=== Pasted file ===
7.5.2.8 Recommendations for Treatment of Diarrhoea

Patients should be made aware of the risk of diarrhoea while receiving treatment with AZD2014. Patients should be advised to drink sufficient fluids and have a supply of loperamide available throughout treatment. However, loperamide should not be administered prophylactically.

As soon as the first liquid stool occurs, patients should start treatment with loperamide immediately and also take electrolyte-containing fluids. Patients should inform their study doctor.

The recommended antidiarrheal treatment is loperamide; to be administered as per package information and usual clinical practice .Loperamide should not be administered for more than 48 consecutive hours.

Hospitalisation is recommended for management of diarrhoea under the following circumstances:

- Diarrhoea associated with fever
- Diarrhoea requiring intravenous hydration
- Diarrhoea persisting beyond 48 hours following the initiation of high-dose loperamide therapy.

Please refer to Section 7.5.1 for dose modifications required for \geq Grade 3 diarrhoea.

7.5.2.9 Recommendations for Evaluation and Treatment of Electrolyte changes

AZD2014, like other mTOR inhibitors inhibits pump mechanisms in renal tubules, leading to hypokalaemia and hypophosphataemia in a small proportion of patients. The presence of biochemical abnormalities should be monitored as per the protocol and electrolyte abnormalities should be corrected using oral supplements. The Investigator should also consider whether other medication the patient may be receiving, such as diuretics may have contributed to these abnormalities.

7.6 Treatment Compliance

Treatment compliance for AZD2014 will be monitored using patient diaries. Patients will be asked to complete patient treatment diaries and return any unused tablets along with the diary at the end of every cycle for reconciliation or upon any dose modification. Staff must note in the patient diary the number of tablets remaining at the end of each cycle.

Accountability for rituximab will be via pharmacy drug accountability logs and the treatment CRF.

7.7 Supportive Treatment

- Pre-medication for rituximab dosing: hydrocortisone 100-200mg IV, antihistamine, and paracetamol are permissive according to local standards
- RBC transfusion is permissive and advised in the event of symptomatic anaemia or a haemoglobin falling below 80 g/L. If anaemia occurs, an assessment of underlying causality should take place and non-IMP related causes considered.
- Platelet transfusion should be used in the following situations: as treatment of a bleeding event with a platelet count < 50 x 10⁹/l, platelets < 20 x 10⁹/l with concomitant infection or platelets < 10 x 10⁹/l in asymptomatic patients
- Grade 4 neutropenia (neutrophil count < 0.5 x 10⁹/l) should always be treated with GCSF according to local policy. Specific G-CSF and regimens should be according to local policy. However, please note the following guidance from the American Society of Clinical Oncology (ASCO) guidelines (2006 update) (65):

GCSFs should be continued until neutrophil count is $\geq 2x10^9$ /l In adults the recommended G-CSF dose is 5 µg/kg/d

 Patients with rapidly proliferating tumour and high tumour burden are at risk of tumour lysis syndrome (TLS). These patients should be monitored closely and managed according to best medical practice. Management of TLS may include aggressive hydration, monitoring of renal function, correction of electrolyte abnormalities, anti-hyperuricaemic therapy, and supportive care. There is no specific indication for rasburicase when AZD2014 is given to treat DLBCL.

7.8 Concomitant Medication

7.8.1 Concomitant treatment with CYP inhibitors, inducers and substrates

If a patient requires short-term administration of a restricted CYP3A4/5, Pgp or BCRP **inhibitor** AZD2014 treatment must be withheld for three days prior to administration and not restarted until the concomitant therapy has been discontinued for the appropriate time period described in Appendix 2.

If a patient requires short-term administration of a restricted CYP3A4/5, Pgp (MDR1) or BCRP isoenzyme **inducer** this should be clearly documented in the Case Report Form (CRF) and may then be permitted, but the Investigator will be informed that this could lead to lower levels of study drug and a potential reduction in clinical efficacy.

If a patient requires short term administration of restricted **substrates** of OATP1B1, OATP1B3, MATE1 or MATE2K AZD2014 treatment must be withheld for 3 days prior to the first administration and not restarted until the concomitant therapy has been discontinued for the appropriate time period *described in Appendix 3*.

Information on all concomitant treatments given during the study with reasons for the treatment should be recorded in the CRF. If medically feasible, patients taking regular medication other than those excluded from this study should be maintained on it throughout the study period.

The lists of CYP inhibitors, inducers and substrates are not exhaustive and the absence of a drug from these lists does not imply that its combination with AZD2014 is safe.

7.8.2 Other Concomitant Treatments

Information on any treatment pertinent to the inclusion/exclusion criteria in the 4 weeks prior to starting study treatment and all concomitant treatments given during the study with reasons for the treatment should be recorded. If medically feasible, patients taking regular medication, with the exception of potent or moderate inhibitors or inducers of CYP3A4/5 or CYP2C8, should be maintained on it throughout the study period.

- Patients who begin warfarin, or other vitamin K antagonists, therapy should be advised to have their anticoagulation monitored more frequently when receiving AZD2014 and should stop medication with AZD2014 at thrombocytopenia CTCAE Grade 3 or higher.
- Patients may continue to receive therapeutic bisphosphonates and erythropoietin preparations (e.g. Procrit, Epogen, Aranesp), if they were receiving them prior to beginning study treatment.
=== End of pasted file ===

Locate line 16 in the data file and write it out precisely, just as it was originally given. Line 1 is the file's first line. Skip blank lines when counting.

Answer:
- Pre-medication for rituximab dosing: hydrocortisone 100-200mg IV, antihistamine, and paracetamol are permissive according to local standards